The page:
Rate of Cancer Diagnoses Higher Among More Affluent Communities


Overutilization of care can produce disparities between high- and low-income counties.

High-income US counties have a higher incidence of cancer compared with low-income areas.

In a study published in the New England Journal of Medicine, investigators sought to examine the association between income levels and cancer diagnosis.

Using data from the Surveillance, Epidemiology, and End Results (SEER) program, the investigators examined incidence and mortality trends for breast cancer, melanoma, prostate cancer, and thyroid cancer.

The 4 cancer types were chosen for the study because of the link between diagnosis and the intensity with which physicians seek these cancers out through screening and testing.

Year 2000 US census data was used to compare incidence and mortality of the 4 cancers in high-income versus low-income countries. The median income in wealthier counties was greater than $75,000 and less than $40,000 in low-income counties.

The results of the study showed that high-income counties had a significantly higher increase in the incidence of melanoma, breast, prostate, and thyroid cancers compared with low-income counties.

The combined death rate attributed to these 4 cancer types was similar in both groups, suggesting that the underlying burden of disease is similar in high- and low-income counties.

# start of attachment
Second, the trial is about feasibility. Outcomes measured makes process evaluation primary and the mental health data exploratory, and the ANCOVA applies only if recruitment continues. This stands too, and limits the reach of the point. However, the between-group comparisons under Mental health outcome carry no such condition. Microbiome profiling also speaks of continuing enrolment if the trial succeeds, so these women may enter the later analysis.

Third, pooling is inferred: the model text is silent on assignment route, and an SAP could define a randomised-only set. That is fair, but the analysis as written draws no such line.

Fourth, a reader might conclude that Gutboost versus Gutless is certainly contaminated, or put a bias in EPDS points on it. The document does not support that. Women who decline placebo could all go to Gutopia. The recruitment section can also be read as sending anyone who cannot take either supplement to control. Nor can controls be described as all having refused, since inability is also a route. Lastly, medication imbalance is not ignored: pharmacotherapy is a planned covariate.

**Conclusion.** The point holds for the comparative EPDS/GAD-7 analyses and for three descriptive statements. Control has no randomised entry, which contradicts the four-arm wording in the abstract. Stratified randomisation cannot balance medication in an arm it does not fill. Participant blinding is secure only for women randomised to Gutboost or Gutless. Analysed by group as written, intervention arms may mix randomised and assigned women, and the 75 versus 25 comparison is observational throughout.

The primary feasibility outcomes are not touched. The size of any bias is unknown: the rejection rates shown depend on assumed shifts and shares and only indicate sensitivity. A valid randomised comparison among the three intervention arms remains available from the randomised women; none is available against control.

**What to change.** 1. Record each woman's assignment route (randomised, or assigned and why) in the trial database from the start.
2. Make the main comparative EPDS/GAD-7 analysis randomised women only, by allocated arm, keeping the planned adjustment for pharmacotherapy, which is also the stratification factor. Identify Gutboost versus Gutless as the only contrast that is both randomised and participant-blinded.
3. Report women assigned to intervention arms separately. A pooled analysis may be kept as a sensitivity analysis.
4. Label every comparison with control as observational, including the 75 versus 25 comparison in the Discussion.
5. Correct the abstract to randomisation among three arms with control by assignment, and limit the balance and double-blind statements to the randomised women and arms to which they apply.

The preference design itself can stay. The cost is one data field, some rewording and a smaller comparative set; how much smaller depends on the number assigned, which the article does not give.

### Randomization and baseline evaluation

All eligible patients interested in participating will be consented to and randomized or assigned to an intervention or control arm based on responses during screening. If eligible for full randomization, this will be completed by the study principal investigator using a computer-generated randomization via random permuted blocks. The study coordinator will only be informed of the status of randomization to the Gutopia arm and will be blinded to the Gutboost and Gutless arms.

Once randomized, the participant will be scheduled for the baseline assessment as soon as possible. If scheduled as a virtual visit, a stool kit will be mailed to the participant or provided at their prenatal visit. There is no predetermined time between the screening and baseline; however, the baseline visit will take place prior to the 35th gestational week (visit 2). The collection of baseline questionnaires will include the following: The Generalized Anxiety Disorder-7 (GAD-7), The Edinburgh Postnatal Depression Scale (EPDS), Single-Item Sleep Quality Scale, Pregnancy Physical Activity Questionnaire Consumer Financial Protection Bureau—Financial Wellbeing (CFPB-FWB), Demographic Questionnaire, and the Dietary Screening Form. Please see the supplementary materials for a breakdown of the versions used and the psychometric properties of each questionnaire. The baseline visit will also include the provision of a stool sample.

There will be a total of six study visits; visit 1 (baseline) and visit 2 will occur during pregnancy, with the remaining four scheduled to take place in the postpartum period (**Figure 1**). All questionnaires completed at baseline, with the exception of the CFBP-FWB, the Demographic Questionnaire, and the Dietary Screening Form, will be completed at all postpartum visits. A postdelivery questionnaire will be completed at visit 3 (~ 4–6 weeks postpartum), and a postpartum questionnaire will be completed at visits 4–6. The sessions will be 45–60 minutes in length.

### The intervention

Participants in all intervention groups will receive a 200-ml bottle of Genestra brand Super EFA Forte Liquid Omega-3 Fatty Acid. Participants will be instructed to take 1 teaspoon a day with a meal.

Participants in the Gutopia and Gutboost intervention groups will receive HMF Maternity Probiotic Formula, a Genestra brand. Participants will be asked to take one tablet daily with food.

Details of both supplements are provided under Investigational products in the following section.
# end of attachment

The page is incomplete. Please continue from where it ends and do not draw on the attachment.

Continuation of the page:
The cause of these disparities in cancer incidence between income levels may be due to wealthier individuals expecting and/or demanding more testing, or that health systems in these areas may view testing as a “good way to produce more patients and increase business,” the authors hypothesized.

“If we want to move toward more sustainable and affordable health care systems, we’re going to have to understand what’s driving the overutilization of care and develop better ways to address it,” said co-author Elliot Fisher, MD.

To bridge the gap, the authors suggest shifting towards alternative payment models—–such as accountable care organizations––that moves the landscape away from the traditional fee-for-service payment model.

“Doctors and other health care professionals tend to overstate the role of medical testing in promoting health—–particularly in people who aren’t sick,” said co-author Gilbert H. Welch, MD. “A healthy diet, regular exercise, and a sense of purpose are very often the best tools people, at every income level, have to maintain good health.”

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